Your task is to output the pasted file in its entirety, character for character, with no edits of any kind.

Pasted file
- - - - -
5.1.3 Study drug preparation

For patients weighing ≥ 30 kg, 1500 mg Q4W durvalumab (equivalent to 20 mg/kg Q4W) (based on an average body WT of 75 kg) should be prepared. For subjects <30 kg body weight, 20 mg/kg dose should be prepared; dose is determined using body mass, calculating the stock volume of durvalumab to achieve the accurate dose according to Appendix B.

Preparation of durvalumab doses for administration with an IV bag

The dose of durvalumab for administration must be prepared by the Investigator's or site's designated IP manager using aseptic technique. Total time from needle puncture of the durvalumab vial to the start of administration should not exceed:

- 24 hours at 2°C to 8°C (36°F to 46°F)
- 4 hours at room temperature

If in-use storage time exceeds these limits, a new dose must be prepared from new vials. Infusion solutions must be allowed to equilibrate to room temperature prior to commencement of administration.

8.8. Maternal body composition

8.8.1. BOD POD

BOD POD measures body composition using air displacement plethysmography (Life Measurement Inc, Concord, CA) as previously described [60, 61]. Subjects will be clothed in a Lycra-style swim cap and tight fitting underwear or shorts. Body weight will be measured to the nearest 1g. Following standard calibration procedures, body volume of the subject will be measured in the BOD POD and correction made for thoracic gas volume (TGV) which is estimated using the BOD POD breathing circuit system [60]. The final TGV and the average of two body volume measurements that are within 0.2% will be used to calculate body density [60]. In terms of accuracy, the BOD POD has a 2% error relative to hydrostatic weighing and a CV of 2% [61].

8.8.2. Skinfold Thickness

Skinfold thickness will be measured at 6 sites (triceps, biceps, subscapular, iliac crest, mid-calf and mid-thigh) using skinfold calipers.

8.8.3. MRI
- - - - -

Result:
5.1.3 Study drug preparation

For patients weighing ≥ 30 kg, 1500 mg Q4W durvalumab (equivalent to 20 mg/kg Q4W) (based on an average body WT of 75 kg) should be prepared. For subjects <30 kg body weight, 20 mg/kg dose should be prepared; dose is determined using body mass, calculating the stock volume of durvalumab to achieve the accurate dose according to Appendix B.

Preparation of durvalumab doses for administration with an IV bag

The dose of durvalumab for administration must be prepared by the Investigator's or site's designated IP manager using aseptic technique. Total time from needle puncture of the durvalumab vial to the start of administration should not exceed:

- 24 hours at 2°C to 8°C (36°F to 46°F)
- 4 hours at room temperature

If in-use storage time exceeds these limits, a new dose must be prepared from new vials. Infusion solutions must be allowed to equilibrate to room temperature prior to commencement of administration.

8.8. Maternal body composition

8.8.1. BOD POD

BOD POD measures body composition using air displacement plethysmography (Life Measurement Inc, Concord, CA) as previously described [60, 61]. Subjects will be clothed in a Lycra-style swim cap and tight fitting underwear or shorts. Body weight will be measured to the nearest 1g. Following standard calibration procedures, body volume of the subject will be measured in the BOD POD and correction made for thoracic gas volume (TGV) which is estimated using the BOD POD breathing circuit system [60]. The final TGV and the average of two body volume measurements that are within 0.2% will be used to calculate body density [60]. In terms of accuracy, the BOD POD has a 2% error relative to hydrostatic weighing and a CV of 2% [61].

8.8.2. Skinfold Thickness

Skinfold thickness will be measured at 6 sites (triceps, biceps, subscapular, iliac crest, mid-calf and mid-thigh) using skinfold calipers.

8.8.3. MRI